Sunday, August 2, 2009

Marshmallow Girl




I always begin my Introduction to Sociology classes with a simple question. I write it on the board: What is your story?

They are all interesting, I explain. All of them worthy of laughter and tears. No matter how "ordinary" their lives, there is beauty, and mystery, and peculiarity to each and everyone of us.

Yesterday I went to the grocery store. I am a people watcher. I can't help but notice everyone around me all the time.

An older man, overweight and with an unsightly and bloodied cast on his nose entered the store at the same time as I did. He had two young girls with him, I supposed they were his granddaughters. One (though she was taller than me) was around twelve, and the other maybe ten. They were enormous. I am not a person who thinks being round is wrong... but these children were more than round.

I followed them by accident. Every time I turned a corner they were there. Going through the produce I heard him call the older one "stupid" because there were no cakes in that aisle. And then she yelled back at him that she wasn't because "see the cake is right here!"as she held up the yellow sponge cakes sold next to strawberries.

I watched them interact because I couldn't help myself. The kids pulled each others hair and poked at one another. They whined and received whatever they wanted as the cart filled higher and higher with soda and snacks.

In the sale aisle I was behind them and I watched the older girl take a marshmallow out of an already opened bag. She did it secretly, not knowing I could see. She held her hand behind her and proceeded to drag the marshmallow across the front of the shelves, picking up dust and god knows what else. I kept hoping "put it down, put it down..." but at the end of the aisle, she did what I feared she might. She popped it into her mouth.

Why did she do that? Who were these people? Why was she punishing herself so?

I can't stop thinking about her, that marshmallow girl. I can't help trying to figure out a way to un sad her story. How to write a new one for her.

And isn't that how we get our "people?" my writer friends? Can't you see that this girl will haunt me until I tell it right for her? Until I make a past and a present and a future that explain what that small yet decidedly important action meant?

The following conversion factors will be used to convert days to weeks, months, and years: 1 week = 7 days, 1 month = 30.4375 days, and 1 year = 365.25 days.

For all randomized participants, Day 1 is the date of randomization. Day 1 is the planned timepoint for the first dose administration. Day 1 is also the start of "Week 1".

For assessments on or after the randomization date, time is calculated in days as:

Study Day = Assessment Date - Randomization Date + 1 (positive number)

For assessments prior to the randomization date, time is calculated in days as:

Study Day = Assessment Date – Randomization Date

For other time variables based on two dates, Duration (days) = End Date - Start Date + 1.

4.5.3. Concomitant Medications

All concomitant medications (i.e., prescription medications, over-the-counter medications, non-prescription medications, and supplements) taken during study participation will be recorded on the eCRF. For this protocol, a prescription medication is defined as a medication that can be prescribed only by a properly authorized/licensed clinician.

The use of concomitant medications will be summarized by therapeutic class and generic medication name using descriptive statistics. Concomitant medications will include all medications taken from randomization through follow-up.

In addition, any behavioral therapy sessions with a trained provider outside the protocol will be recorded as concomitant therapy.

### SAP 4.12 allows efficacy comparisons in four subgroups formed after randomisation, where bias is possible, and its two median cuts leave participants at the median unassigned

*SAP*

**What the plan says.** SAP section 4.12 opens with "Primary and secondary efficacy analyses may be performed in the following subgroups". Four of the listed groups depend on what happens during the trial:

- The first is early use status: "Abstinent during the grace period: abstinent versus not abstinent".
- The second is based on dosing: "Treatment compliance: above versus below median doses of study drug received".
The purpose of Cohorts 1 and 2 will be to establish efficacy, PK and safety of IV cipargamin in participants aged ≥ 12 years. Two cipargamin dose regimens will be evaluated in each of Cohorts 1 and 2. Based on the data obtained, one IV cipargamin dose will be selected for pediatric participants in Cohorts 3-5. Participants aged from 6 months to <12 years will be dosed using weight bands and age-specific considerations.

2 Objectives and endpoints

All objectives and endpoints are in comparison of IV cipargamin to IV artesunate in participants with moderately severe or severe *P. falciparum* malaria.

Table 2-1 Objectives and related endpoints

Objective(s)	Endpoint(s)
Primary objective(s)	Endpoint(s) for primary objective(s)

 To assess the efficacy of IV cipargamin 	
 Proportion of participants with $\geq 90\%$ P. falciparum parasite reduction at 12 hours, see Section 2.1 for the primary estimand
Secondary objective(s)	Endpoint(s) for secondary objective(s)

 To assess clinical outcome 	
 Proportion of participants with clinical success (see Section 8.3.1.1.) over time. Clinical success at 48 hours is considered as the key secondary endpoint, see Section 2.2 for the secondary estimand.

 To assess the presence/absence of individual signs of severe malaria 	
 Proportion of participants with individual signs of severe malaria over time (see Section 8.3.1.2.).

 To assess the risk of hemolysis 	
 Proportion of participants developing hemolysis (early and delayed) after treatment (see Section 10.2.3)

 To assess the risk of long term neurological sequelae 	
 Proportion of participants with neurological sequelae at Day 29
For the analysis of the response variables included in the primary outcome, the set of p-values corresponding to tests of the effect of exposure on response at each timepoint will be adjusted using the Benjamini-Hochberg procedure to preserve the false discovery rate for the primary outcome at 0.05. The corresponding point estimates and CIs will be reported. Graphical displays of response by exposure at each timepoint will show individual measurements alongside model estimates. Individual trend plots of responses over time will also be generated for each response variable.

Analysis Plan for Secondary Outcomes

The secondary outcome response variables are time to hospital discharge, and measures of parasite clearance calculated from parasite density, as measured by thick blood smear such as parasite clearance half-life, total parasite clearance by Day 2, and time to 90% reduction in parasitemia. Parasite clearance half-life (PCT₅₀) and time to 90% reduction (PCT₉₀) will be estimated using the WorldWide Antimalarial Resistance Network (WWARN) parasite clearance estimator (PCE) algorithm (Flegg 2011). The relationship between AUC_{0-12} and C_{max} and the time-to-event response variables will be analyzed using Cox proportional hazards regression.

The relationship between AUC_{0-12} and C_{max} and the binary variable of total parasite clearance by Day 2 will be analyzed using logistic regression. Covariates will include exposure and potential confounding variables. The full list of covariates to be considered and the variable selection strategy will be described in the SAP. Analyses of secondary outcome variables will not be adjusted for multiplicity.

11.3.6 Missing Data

Life is so interesting, sad, funny, fascinating, and extraordinary when we are looking. The problem is, sometimes we forget to look.

23 comments:

  1. It's perfect.
    How did his nose get smashed or broken? What about any maternal influence? If the older girl already dominates the shopping experience and what gets bought, why steal a single marshmallow?

    Perfect.

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  2. I see the same sad things in the grocery store! At least she didn't put the marshmallow back in the bag and back on the shelf!

    I was a supermarket cashier for 2 years growing up, and I was shocked at the combinations of snacks and junk foods that people bought.

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  3. Ugh, a sad story for certain.

    my daughter is taking her first sociology class this next year (10th grade). I hope her teacher is even a little bit like you.

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  4. Sad... and interesting. I've been making up stories for that girl all morning!

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  5. I worked in a small grocery store for 2 years and Aubrie is right. Espescially when customers would use 50 dollars of their EBT (food stamps) on crap foods like soda and candy bars.
    I'm not sure if it's in place or not, but I heard rumors of a new program to educate EBT users about the best nutritional value for their limited funds. Like a can of green beans versus a Snickers.